Predicting IT Trends on Campus

Lev Gonick
Lev Gonick

For the past few years, Insider Higher Ed has engaged Lev Gonick, chief information officer and vice president of Information Technology Services at Case Western Reserve University, to provide his top 10 technology predictions for the coming year, and this year was no different. His predictions ranged from global engagement through technology to, of course, the popularity of iPads and other e-readers. But, he noted, “This year’s tech predictions are less about gadgets and new technology innovation [and more about] how innovation has led to a broad set of challenges.” Yet no list of tech trends could be without some acknowledgment of gadgets and their real-world applications. “Key technology trends like mobility, gaming, e-readers and social networking—four of the 10 trends from last year—are repeats [on my prediction list] this year. These technologies are gaining a foothold in interesting ways, while last year they were largely emergent.”

So exactly how do these national trends play out on the Case Western Reserve campus? “All 10 trends have direct consequence and relevance to Case Western Reserve University,” Gonick said.

For example, many faculty members are innovating in learning platforms like multipurpose e-readers, Gonick said, and many others use all electronic learning materials in courses, including texts. There still is a long way to go when it comes to complete implementation, though: “I would be surprised if e-texts, including electronic reserves and online resources represent more than 10 percent of the current textbook adoption/purchasing behavior of faculty and staff,” Gonick said anecdotally. Read more.

Campus News

There will be an interruption of services for Adobe Connect users on Friday, Jan. 14, between 12:00 a.m. and 6:00 a.m. This is to allow Information Technology Services to perform scheduled maintenance. During this time, the service will be unavailable. If you have additional questions about this outage please contact the ITS Help Desk 216.368.HELP (4357) or go to help.case.edu.

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The Baker-Nord Center for the Humanities is making a second call for applications for its Research Working Group Seminars. Support of up to $2,000 is offered for research and critical inquiry in the humanities through research working group seminars. These seminars, to be organized on the semester model, will be composed of faculty and graduate students in the arts and humanities of the College of Arts and Sciences at Case Western Reserve University. Each group should have a targeted question or theme and be interdisciplinary in composition. Groups that duplicate, in the majority, the composition of any one department are not eligible. Funds should be expended between Feb. 1 and May 31. Final reports will be due in June and should include the names and institutional affiliations of all participants. Find more information and the application here.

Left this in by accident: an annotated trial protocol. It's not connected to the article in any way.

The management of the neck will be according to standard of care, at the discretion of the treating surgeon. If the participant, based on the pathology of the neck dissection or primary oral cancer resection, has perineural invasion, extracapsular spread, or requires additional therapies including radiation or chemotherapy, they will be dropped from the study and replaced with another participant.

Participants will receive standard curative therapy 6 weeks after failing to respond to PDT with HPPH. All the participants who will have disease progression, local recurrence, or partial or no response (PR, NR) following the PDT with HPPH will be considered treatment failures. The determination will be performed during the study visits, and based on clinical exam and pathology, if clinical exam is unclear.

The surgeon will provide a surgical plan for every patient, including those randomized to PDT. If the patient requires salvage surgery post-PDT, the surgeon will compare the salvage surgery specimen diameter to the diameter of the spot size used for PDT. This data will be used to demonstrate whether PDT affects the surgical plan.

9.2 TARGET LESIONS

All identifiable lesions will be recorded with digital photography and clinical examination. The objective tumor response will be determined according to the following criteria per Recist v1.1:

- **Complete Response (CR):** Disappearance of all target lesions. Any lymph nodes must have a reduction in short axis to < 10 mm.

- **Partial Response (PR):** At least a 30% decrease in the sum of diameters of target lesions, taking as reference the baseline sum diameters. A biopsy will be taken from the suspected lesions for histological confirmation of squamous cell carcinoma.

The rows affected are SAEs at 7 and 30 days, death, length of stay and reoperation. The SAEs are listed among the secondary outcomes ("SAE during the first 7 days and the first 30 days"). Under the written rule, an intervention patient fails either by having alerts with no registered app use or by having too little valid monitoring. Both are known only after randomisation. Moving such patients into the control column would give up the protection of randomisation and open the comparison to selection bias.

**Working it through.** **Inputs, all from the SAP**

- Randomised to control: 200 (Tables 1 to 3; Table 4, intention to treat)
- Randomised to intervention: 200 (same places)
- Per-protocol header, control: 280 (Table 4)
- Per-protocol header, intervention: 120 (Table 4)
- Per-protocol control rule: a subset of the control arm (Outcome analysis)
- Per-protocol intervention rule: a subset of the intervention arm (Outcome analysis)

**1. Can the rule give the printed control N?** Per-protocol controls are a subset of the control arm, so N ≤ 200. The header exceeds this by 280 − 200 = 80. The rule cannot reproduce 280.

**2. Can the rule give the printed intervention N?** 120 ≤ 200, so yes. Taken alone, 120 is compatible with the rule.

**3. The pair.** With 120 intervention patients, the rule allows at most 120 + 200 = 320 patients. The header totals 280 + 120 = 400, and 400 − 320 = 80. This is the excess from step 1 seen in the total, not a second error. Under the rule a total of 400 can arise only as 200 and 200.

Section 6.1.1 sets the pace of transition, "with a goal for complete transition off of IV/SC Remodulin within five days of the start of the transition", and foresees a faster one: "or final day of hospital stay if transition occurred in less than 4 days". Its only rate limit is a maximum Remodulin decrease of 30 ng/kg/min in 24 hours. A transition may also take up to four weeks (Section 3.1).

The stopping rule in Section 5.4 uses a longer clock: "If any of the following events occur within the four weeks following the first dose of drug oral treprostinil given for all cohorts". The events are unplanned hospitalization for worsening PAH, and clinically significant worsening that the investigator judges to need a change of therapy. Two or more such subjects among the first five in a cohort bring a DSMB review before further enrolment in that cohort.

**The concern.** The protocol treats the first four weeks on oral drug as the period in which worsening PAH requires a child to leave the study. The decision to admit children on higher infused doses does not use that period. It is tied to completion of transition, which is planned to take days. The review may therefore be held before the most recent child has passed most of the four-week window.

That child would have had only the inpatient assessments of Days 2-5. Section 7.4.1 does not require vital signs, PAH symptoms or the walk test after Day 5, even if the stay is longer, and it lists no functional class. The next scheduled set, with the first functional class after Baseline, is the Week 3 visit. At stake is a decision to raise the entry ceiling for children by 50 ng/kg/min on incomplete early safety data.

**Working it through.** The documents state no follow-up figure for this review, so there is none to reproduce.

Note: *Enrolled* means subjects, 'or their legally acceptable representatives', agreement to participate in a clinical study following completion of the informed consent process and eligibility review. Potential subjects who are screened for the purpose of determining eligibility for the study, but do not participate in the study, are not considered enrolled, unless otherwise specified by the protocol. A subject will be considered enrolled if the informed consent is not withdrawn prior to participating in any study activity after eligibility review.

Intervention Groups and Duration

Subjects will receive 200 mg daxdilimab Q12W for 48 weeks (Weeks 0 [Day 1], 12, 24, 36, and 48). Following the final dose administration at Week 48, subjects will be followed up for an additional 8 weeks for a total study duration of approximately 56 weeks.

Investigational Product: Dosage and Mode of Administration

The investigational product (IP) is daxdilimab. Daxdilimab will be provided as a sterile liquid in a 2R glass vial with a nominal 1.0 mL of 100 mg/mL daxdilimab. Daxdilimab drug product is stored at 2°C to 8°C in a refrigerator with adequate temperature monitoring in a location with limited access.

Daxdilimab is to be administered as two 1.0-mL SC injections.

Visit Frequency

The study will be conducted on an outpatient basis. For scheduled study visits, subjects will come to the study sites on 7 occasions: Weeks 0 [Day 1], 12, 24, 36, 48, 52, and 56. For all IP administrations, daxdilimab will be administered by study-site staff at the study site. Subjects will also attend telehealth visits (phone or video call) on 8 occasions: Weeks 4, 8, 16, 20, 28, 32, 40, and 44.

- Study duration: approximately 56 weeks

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The Department of Religious Studies moved from Mather House to the second floor (north end) of Tomlinson Hall. The department and its faculty are now located in suite 243, effective Jan. 10.

For Faculty and Staff

Anthem is experiencing delays in distributing the 2011 subscriber ID cards. Human Resources is in regular contact with Anthem and will provide an update when a resolution date is known. If you are a new Anthem subscriber in 2011 and need to obtain health care services before your ID card arrives, please contact Benefits Administration at 368.6781 or benefits@case.edu to obtain your subscriber number and other important information that your health care provider will need to file a claim. Existing Anthem subscribers should continue to use their assigned subscriber number found on current ID cards until the 2011 replacement card arrives.

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A new microscope core facility is open to the Case Western Reserve University campus community. The facility houses a powerful Leica TCS SP2 Multiple Photon confocal microscope capable of state-of-the-art imaging. While the microscope is optimized for live imaging, it is also one of the best microscopes on campus to image fixed specimens. For more information about this facility or how to sign up to use it, visit this website.

For Students

The deadline to apply for spring and summer break study abroad opportunities has been extended until mid-January. All opportunities are three-credit courses open to all undergraduate and graduate students. Many students are able to qualify for financial aid.

Programs offered through the Department of Bioethics include spring break courses in Paris, Amsterdam, Buenos Aires and Salamanca, Spain. Go online for more information or contact Michelle L. Champoir, director of International Education Programs for the Department of Bioethics, at 216.368.5377 or by email.